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The puzzle of the hats

Synthese 172 (1):57-78 (2010)

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  1. Betting Interpretation and the Problem of Interference.Wlodek Rabinowicz & Lina Eriksson - 2014 - Vienna Circle Institute Yearbook 17:103-115.
    It has long been common to identify an agent’s degrees of belief with her betting rates. Here is this betting interpretation in a nutshell: A bet on a proposition A with price C and a non-zero stake S is said to be fair for an agent iff the latter is willing to take each side of the bet, to buy the bet as to sell it. Assuming that such a bet on A exists and that the C/S ratio is constant (...)
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  • The interference problem for the betting interpretation of degrees of belief.Lina Eriksson & Wlodek Rabinowicz - 2013 - Synthese 190 (5):809-830.
    The paper’s target is the historically influential betting interpretation of subjective probabilities due to Ramsey and de Finetti. While there are several classical and well-known objections to this interpretation, the paper focuses on just one fundamental problem: There is a sense in which degrees of belief cannot be interpreted as betting rates. The reasons differ in different cases, but there’s one crucial feature that all these cases have in common: The agent’s degree of belief in a proposition A does not (...)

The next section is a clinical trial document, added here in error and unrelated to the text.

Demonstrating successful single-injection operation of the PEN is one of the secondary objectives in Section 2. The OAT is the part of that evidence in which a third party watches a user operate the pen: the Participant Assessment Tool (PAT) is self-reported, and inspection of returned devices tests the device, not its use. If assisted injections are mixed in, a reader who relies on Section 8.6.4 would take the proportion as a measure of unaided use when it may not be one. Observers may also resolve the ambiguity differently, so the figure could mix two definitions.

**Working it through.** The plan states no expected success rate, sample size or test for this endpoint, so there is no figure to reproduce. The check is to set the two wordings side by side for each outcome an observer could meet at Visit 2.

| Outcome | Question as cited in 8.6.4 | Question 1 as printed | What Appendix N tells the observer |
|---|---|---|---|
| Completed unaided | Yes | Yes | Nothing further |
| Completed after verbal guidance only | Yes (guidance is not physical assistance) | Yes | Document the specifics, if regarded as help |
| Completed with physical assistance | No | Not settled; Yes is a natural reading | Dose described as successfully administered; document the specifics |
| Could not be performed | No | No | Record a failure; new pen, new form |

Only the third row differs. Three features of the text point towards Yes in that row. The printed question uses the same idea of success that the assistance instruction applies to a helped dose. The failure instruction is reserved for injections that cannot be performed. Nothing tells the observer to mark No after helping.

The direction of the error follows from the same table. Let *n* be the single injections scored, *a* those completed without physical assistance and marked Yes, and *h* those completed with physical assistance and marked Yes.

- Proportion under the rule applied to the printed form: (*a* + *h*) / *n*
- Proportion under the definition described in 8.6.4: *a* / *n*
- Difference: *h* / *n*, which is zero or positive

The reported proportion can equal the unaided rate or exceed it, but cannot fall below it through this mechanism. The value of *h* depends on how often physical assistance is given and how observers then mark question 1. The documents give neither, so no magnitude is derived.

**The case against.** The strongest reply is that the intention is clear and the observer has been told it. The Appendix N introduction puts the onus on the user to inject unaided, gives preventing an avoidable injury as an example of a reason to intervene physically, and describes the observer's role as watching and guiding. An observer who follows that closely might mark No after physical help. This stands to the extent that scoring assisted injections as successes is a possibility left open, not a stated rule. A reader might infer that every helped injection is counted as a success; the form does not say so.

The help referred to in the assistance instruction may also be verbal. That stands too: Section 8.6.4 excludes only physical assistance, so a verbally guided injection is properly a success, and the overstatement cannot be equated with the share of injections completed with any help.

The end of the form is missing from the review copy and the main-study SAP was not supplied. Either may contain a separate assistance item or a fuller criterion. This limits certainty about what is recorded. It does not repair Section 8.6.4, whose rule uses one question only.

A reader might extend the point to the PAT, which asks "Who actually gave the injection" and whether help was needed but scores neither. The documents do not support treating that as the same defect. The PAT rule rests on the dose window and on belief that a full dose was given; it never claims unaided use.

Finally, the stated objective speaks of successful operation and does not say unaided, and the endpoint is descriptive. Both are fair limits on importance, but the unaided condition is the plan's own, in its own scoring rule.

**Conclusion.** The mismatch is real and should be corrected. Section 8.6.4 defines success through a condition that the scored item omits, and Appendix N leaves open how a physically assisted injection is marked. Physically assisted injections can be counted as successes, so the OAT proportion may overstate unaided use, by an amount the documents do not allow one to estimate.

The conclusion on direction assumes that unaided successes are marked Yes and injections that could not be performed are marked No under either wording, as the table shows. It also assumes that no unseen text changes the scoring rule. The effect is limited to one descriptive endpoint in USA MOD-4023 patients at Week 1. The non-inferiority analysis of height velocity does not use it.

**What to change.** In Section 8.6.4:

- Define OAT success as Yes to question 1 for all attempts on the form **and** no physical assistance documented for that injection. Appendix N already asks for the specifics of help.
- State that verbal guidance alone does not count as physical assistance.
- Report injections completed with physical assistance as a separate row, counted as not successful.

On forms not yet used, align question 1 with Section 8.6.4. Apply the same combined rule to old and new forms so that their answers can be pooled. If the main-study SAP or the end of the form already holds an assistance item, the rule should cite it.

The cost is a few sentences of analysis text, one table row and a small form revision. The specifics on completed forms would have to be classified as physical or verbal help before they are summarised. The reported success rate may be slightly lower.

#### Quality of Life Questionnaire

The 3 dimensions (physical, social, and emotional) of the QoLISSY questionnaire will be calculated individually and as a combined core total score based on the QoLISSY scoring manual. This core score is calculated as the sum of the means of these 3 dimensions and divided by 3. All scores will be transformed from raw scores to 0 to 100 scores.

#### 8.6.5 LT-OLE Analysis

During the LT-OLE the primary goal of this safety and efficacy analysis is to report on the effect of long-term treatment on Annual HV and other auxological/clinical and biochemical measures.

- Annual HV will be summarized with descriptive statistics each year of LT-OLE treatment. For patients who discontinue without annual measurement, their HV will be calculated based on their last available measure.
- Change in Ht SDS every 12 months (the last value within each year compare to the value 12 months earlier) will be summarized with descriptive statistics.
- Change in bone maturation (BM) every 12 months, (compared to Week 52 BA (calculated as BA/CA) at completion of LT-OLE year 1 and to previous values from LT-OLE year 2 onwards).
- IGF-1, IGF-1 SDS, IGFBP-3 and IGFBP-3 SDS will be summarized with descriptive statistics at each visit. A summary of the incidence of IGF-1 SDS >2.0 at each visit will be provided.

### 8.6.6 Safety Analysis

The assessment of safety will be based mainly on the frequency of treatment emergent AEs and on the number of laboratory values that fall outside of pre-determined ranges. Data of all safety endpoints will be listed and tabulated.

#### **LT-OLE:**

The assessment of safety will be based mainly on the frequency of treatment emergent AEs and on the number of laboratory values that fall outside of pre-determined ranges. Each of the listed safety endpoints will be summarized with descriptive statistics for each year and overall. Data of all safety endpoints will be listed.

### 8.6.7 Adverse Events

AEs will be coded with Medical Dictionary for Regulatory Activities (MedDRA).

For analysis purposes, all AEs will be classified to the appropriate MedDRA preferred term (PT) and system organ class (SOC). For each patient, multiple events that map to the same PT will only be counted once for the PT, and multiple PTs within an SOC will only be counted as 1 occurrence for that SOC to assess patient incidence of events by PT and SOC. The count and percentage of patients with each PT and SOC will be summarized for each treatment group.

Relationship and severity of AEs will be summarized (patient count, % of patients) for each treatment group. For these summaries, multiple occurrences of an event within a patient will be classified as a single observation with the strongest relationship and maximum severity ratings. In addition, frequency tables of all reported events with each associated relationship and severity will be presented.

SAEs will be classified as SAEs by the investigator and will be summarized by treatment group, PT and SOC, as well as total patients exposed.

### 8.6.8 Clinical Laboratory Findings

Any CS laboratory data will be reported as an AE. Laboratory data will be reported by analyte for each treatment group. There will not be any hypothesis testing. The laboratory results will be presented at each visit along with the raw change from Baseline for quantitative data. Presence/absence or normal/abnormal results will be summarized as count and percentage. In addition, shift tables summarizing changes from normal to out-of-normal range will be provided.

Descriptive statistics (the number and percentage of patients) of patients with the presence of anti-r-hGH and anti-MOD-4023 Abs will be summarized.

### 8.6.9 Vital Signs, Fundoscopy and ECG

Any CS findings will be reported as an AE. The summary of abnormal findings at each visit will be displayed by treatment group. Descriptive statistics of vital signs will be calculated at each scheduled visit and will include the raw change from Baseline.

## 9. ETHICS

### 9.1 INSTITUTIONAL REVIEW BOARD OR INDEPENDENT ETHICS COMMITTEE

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  • Bets on Hats: On Dutch Books Against Groups, Degrees of Belief as Betting Rates, and Group-Reflection.Luc Bovens & Wlodek Rabinowicz - 2011 - Episteme 8 (3):281-300.
    The Puzzle of the Hats is a puzzle in social epistemology. It describes a situation in which a group of rational agents with common priors and common goals seems vulnerable to a Dutch book if they are exposed to different information and make decisions independently. Situations in which this happens involve violations of what might be called the Group-Reflection Principle. As it turns out, the Dutch book is flawed. It is based on the betting interpretation of the subjective probabilities, but (...)
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